ELMHURST, Ill. — With just four days remaining until the Illinois GOP primary, former Massachusetts Gov. Mitt Romney’s campaign brought out its biggest gun — Chris Christie. But the New Jersey governor, known for his pugnacious manner and no-nonsense outlook, delivered an address that sounded more like a plug for his own presidential bona fides.
“When I ran in 2009, we had not elected a Republican in 12 years, and I was running against a guy that was going to outspend me three to one,” Christie recalled. “They said ‘it’s not possible for a Republican to get elected in New Jersey. It’s especially not possible for a conservative Republican to get elected in New Jersey.’”
“Well, here I am.”
Christie’s focus on his own resume instead of Romney’s was an unusual turn for a political surrogate. Tight “delegate math” this year has already generated discussion about the possibility of a brokered GOP convention in which anyone — including Christie himself — could emerge as a consensus candidate in August.
Christie played up what he said were dour predictions about his chances of governing traditionally liberal New Jersey from the right.
“They said, ‘It’s going to be impossible for him to govern as a conservative Republican. He won’t be able to do it. He’s got a Democratic legislature, and Democratic liberal media. They’re just going to beat him senseless where he’s just going to have to give in and govern like a Democrat.’”
But he turned deficit into surpluses, cut taxes and reformed pension funds in New Jersey, Christie boasted. Now, he said, the New Jersey legislature is fighting with him over which taxes to cut. (RELATED: Full coverage of the Romney campaign)
Again promoting his own political exceptionalism instead of Romney’s, Christie took a shot at Illinois Democratic Gov. Pat Quinn for doing the opposite.
“Here’s the difference between Republican governance and Democratic governance,” Christie said. “Quinn raised your taxes. I vetoed the tax increase in New Jersey, twice.”
It was Christie’s biggest applause line during the Friday address, delivered to a crowd of about 500 at Elmhurst College, about 20 miles west of Chicago.
Christie eventually did bring his narrative back to Gov. Romney, but his stump-speech delivery lacked the charismatic enthusiasm of his earlier self-promotion, and he praised Romney by comparing the GOP front-runner to himself.
“I absolutely believe in my heart that the same type of strong leadership [as mine] in the Oval Office can produce the same type of results for America. And Illinois, you’re going to turn the corner for Mitt Romney on Tuesday and said that type of strong leader to the White House for us.”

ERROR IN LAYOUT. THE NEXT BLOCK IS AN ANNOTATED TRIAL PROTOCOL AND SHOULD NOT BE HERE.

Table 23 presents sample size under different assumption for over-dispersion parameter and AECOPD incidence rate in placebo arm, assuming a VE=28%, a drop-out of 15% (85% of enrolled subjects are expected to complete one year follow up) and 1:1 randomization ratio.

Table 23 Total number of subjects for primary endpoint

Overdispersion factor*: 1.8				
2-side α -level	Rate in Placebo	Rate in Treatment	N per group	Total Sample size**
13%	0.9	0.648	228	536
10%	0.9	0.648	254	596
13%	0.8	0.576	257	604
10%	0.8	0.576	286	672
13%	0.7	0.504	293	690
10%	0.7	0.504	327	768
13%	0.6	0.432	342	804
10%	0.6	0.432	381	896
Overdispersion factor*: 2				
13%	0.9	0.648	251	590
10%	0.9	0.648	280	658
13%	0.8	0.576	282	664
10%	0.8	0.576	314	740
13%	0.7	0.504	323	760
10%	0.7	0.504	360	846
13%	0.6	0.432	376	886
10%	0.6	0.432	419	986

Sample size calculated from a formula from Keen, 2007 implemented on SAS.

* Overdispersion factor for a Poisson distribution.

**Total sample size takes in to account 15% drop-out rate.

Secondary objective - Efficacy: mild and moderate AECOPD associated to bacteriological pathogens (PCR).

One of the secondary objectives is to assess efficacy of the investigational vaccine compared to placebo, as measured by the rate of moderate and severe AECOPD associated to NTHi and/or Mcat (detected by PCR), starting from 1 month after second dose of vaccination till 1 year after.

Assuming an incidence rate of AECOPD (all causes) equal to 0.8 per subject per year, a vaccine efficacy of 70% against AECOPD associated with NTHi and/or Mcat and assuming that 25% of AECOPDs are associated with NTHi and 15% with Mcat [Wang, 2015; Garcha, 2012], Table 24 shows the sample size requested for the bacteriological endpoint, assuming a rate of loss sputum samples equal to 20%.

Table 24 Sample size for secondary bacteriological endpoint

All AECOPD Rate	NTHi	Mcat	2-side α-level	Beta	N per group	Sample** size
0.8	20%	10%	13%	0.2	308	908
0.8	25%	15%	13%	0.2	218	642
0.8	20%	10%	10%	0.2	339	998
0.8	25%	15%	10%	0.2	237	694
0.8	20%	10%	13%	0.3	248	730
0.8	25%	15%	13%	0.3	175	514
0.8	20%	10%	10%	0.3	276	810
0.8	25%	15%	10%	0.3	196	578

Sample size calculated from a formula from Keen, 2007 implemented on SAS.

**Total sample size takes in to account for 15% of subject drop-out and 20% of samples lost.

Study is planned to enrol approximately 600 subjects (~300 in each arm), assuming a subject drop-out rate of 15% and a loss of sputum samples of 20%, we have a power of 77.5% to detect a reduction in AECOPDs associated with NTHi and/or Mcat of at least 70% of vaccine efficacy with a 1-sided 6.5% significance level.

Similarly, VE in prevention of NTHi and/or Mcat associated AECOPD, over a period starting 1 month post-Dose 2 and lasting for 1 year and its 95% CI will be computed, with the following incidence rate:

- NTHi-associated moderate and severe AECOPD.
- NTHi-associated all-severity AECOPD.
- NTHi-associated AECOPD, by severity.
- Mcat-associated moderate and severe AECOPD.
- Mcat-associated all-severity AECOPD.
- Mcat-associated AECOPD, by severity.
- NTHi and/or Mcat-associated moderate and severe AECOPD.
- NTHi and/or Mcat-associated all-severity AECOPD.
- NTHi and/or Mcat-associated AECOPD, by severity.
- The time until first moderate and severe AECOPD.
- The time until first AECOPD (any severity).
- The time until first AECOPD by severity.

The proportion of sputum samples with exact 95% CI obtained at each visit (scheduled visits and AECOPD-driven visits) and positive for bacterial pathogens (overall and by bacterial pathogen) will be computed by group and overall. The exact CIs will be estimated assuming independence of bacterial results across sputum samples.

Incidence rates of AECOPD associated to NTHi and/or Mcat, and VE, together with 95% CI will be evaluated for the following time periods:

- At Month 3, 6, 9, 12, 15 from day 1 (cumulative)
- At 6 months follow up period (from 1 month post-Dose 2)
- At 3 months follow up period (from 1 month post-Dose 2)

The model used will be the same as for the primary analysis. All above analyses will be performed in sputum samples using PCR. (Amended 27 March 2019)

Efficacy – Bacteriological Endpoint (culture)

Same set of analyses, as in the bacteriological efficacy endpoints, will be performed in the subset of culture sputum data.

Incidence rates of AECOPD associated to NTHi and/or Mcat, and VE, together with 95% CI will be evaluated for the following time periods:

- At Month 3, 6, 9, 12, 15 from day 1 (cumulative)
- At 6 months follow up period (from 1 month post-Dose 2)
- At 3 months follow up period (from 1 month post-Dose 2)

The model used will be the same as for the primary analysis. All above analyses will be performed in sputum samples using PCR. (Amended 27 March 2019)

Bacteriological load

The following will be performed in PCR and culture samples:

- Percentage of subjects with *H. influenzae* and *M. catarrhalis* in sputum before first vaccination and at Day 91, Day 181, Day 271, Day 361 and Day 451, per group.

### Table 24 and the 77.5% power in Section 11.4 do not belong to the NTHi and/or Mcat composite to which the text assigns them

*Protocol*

Observers who spoke to The Daily Caller were effusive about Christie but equally interested in discussing Romney’s political fortunes.
While Romney has taken flak for an inability to connect with younger voters, that wasn’t an issue for 17-year-old Elizabeth Diamond. She met Romney earlier in the day. “I really enjoyed it,” Diamond told TheDC. “He made a great impression.”
Diamond said that while she’s not eligible to vote in the primary, she will cast her first presidential vote in November after she turns 18. Although the event was during the day, she said her school excused her. She attended with her mother.
Tony Kovach, a marketing director at a publishing firm, said Romney was actually his third choice in the Republican primary, behind former House Speaker Newt Gingrich and former Pennsylvania Sen. Rick Santorum. Kovach said he was impressed with Gingrich’s intellect and planned to attend two Santorum events Friday.
But come November, he said, his philosophy would be “ABO: Anybody but Obama.”
Dan Rutherford, Romney’s Illinois campaign chairman, warmed up the crowd. He assured the audience that although Romney was not in Illinois for the event — he was on his way to a string of campaign events in Puerto Rico — he would be back for a full slate of Illinois events during the weekend.
Rutherford played up the familiar Romney theme of electoral invincibility, emphasizing that the former Massachusetts governor has collected more delegates than his three opponents combined.
He seemed to take special pleasure in jabbing at Santorum, pointing out that he failed to qualify to contest elections for 12 of Illinois’ 54 convention delegates. Santorum faced a similar hurdle in Ohio.
After an event that left many with the impression that Christie, not Romney, was preening like a candidate, one Democrat in the audience — Elmhurst College sophomore Tim Kushum — said he enjoyed the experience.
“It’s interesting to see how all this works in the real world, how these events look,” the political science major told TheDC.